Nohl was a process-driven artist who often revisited projects, rarely considering a work as complete. Sheila Held, Anne Kingsbury and Maggie Sasso exemplify this spirit. Held, an accomplished weaver, created a psychedelic tapestry with an anonymous figure, possibly Nohl, signaling to what the artist describes as water guardians. A re-creation of her own studio space anchors Kingsbury in the exhibition. Cubicle shelving borders one side, housing masses of her collections, supplies, and objects paired with Nohl’s. Kingsbury’s intricate beadwork, along with her journals and Nohl’s diaries, show parallels of creative practice between the two very different women. Sasso took this opportunity to embark on her first tapestry weaving, her interpretation of a Walrus Club banner. In addition, she crafted a series of badges and ribbons representing a number of the clubs Nohl participated in, incorporating various materials, embroidery, and even Nohl’s silver jewelry.

The John Michael Kohler Arts Center, 608 New York Ave., Sheboygan, Wis., is open daily except major holidays. Admission is free. For more information about this and other exhibitions now on view, visit jmkac.org or call 920-458-6144.

Mary Nohl and the Walrus Club was organized in collaboration with Polly Morris, executive director of the Bradley Family Foundation and administrator of the Greater Milwaukee Foundation's Mary L. Nohl Fund Fellowships for Individual Artists program. The exhibition is Mary Nohl and the Walrus Club is supported in part by grants from the Greater Milwaukee Foundation’s Mary L. Nohl Fund, and the Wisconsin Arts Board with funds from the State of Wisconsin and the National Endowment for the Arts. Funding was also provided by the Kohler Trust for the Arts and Education, Kohler Foundation, Inc., and the Frederic Cornell Kohler Charitable Trust.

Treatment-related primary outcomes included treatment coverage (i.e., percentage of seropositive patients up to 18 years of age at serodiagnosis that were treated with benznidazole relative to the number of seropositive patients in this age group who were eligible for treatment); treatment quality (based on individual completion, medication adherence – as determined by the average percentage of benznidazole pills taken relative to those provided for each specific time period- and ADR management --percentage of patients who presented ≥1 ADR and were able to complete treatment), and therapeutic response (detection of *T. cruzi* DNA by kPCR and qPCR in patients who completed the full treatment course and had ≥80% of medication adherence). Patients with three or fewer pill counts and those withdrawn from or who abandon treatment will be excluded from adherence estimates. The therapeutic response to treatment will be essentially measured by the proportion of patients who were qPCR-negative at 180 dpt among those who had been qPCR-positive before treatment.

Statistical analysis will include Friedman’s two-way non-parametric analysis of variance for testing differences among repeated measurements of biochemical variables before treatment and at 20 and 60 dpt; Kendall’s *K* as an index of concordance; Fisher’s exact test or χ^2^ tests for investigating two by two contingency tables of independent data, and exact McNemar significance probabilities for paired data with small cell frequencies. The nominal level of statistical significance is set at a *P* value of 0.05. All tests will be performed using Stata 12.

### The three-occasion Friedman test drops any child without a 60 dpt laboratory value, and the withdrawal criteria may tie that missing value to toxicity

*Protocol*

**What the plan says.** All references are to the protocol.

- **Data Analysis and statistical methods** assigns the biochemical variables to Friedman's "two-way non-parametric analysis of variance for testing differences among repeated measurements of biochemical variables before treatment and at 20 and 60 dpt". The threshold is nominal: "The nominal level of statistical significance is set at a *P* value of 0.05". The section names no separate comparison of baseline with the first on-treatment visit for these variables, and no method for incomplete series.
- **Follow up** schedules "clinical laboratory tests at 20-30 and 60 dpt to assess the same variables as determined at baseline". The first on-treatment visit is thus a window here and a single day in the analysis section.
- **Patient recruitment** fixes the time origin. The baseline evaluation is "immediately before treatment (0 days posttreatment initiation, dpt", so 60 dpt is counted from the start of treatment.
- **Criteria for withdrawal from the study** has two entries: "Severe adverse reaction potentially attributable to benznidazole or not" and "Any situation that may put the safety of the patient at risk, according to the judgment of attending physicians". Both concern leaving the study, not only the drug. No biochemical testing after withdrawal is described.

About the Artists

Cecelia Condit's work addresses the fears and displacement that exist between ourselves and society, and ourselves and the natural world. Her work has been shown internationally in festivals, museums, and alternative spaces, and is represented in collections including the Museum of Modern Art in NYC and Centre Georges Pompidou Musee National d'Art Moderne in Paris, France. She has received numerous awards including grants from the Guggenheim Foundation, American Film Institute, National Endowment for the Arts, and the Greater Milwaukee Foundation’s Mary L. Nohl Fellowship established category in 2004. She is a professor emerita in the Department of Film, Video, Animation and New Genres at the University of Wisconsin-Milwaukee.

Through tapestry weaving Sheila Held attempts to access the point where magic, science, religion, art, and nature intersect. She strives to initiate a dialogue with her audience and to speak to a variety of interpretations. Held has shown her work consistently for the past thirty years, most recently in a solo exhibition at The Green Gallery in Milwaukee, WI,and her work is in a number of public and corporate collections. She has also received a number of grants and awards including Fiber National Juror’s Award, Wisconsin Arts Board Individual Artist’s Fellowship, and the Greater Milwaukee Foundation’s Mary L. Nohl Fellowship established category in 2013.